Roping the Earth


I have utterly enjoyed the very stimulating online physics book by Christoph Schiller Motion Mountain. It includes some 1700 challenges for the reader ranging from fun little puzzles to standing research problems. This is a great example of how textbooks should be written to engage the student.

Here is Challenge 70 from the book.

A rope is put around the Earth, on the Equator, as tightly as possible. The rope is then lengthened by 1 m. Can a mouse slip under the rope?

I have seen this problem previously and in both cases was dissatisfied with how understated the solution was. Schiller’s answer is:

Yes, it can. In fact, many cats can slip through as well.

The author’s reasoning must be as follows. Since the circumference of a circle is P = 2\pi r, then adding one meter to P adds 16 cm to the radius. Therefore, a cat could crawl under the rope. The result may be counterintuitive because of the huge proportions involved: 1 meter seems so insignificant to Earth’s circumference that it shouldn’t change anything. Yet mathematics must trump intuition’s whims.

However, this calculation assumes that the rope retains its circular shape and remains centered on Earth’s center (as in Figure a below). If one pulls the rope up as shown in Fig. b, the 1-meter slack will allow 121 meters of clearing under the rope. That’s enough to slip the Titanic under it, let alone `many cats.’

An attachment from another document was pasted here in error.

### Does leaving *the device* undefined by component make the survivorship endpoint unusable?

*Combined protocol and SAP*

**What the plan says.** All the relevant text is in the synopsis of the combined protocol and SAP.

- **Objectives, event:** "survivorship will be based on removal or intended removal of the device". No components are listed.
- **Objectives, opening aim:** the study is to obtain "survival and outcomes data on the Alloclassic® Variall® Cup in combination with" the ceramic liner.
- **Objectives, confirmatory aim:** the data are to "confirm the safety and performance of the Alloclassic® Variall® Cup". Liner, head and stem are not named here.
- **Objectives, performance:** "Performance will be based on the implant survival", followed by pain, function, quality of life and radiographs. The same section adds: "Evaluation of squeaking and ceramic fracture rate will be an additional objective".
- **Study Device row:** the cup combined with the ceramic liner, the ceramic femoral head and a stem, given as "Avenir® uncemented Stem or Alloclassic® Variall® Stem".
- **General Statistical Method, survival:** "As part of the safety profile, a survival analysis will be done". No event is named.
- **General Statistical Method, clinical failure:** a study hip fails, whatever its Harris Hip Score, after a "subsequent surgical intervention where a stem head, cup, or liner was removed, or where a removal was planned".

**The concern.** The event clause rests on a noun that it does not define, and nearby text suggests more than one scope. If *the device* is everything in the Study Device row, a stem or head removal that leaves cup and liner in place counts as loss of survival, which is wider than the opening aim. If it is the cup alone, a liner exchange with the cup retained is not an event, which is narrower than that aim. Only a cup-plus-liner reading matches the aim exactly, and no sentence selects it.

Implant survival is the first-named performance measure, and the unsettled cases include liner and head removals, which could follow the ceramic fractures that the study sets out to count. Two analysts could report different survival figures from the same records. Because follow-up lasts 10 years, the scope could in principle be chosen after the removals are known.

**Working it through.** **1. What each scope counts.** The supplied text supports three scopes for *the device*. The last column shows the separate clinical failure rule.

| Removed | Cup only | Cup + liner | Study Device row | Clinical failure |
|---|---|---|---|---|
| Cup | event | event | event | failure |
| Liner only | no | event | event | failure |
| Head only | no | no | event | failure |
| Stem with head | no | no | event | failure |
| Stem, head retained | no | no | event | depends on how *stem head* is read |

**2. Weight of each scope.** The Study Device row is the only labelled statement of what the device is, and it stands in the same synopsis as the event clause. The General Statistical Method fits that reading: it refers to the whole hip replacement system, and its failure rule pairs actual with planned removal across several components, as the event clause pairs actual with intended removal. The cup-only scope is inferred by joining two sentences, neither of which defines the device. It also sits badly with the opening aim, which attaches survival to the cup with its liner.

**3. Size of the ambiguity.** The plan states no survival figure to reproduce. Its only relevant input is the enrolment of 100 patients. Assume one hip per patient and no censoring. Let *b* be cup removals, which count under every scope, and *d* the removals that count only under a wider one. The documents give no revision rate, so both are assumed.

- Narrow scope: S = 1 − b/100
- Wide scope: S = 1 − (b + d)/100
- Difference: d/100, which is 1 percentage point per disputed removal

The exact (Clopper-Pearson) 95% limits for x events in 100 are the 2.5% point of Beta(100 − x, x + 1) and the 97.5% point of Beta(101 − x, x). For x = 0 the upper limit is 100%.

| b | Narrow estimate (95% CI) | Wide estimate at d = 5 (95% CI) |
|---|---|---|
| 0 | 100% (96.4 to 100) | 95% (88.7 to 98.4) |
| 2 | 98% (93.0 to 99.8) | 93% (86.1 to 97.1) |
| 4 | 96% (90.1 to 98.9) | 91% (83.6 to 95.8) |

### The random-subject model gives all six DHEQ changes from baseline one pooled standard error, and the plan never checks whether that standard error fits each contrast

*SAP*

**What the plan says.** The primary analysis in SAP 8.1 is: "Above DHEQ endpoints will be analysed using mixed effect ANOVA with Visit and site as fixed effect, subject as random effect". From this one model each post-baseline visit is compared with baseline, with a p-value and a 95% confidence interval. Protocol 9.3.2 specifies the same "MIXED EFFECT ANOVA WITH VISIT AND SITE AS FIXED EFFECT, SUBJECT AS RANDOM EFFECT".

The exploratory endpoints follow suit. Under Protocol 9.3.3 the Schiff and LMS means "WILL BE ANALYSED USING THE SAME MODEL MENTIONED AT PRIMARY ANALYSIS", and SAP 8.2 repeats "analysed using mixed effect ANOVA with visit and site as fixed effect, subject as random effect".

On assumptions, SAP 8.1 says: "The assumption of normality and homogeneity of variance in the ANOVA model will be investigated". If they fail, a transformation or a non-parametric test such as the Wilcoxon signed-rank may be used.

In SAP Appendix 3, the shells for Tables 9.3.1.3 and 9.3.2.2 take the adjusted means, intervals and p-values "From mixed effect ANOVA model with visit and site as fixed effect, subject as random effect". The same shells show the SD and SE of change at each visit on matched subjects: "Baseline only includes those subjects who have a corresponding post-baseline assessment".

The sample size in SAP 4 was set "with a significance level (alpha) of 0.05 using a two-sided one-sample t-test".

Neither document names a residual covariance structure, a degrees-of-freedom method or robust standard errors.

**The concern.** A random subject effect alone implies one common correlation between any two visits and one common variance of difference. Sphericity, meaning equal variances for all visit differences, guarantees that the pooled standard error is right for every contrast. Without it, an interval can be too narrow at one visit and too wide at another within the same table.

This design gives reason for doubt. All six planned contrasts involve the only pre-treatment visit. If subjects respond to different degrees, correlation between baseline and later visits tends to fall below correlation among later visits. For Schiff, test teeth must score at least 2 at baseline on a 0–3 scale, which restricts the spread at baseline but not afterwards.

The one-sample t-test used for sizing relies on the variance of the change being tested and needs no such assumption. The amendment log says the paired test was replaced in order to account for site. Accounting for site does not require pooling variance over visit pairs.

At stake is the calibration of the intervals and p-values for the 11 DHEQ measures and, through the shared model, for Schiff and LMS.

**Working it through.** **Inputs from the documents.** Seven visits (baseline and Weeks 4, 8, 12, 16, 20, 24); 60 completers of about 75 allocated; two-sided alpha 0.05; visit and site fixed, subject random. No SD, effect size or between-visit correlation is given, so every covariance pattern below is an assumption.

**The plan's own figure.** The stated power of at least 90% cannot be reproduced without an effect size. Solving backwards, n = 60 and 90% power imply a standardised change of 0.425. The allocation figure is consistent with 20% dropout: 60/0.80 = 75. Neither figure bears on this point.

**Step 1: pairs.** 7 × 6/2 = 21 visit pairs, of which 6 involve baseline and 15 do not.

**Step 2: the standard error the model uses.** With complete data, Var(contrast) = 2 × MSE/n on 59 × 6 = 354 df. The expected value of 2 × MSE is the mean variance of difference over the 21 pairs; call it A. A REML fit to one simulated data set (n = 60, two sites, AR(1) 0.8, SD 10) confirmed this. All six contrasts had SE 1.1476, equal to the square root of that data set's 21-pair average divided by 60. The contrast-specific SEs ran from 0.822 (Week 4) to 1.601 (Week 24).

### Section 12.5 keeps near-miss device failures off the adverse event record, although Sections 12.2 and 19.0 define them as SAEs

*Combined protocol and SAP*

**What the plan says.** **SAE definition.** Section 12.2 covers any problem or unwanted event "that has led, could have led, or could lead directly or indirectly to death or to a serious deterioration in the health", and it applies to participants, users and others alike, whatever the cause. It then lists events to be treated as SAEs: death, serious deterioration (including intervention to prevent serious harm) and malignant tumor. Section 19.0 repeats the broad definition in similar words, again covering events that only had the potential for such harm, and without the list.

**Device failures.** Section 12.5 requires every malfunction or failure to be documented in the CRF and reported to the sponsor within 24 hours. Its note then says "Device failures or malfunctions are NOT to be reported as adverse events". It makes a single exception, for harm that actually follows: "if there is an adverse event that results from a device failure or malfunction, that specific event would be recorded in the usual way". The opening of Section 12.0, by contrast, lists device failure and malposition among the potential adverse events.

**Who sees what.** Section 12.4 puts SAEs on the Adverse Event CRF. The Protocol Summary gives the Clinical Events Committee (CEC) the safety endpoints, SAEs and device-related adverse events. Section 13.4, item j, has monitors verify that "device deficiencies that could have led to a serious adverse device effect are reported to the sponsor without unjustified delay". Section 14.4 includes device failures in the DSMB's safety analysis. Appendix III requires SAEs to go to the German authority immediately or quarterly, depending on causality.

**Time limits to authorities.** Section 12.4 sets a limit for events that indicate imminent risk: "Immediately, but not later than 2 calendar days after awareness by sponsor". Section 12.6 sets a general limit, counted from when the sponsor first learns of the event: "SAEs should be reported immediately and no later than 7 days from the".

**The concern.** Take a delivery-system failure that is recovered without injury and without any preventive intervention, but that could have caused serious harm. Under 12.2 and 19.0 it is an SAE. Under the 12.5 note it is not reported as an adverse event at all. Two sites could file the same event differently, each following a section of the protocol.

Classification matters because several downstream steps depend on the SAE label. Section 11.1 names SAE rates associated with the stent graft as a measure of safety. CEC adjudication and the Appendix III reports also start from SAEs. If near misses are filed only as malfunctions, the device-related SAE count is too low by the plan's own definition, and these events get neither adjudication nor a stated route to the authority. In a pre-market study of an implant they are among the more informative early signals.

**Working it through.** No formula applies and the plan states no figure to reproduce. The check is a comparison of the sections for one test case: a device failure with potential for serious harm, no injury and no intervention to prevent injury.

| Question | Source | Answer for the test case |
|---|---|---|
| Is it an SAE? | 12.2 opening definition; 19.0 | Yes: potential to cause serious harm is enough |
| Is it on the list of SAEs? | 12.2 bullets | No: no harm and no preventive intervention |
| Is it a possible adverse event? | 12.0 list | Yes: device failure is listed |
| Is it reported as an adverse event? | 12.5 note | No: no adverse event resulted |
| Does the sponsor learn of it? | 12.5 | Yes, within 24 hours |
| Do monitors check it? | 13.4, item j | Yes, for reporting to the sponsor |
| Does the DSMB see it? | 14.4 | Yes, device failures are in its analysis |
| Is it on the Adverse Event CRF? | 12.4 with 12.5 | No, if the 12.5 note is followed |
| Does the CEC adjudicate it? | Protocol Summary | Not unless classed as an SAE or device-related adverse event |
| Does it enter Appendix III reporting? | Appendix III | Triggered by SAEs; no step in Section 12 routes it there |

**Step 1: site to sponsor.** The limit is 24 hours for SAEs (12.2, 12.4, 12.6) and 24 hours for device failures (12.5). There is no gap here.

A rope around the Earth

A rope around the earth

Here is the calculation as shown in the figure below. Imagine a tower h = 121.37 m high. Then the distance from the top of the tower to the horizon is L_1 = \sqrt{(R+h)^2-R^2}=39,282.48 \text{ m}, where R = 6,357,000 \text{ m} is the Earth radius. Meanwhile, the ground distance from the bottom of the tower to the same point on the horizon is L_0 = R\cos^{-1}\frac R {R+h} = 39,281.98 \text{ m}, a difference of only 0.5 m. Therefore, the straight path from the horizon to the top of the tower and again to the horizon on the opposite side is 1 m longer than the ground path between the two points on the horizon 2L_1-2L_0=1 \text{ m}.

Calculation of the height of the object that could be slipped under the rope lengthened by 1 meter.

Calculation of the height of the object that could be slipped under the rope lengthened by 1 meter.

Amazingly, adding just 1 mm of slack to the rope will make a clearing high enough for a child to walk under the rope: 1.25 m.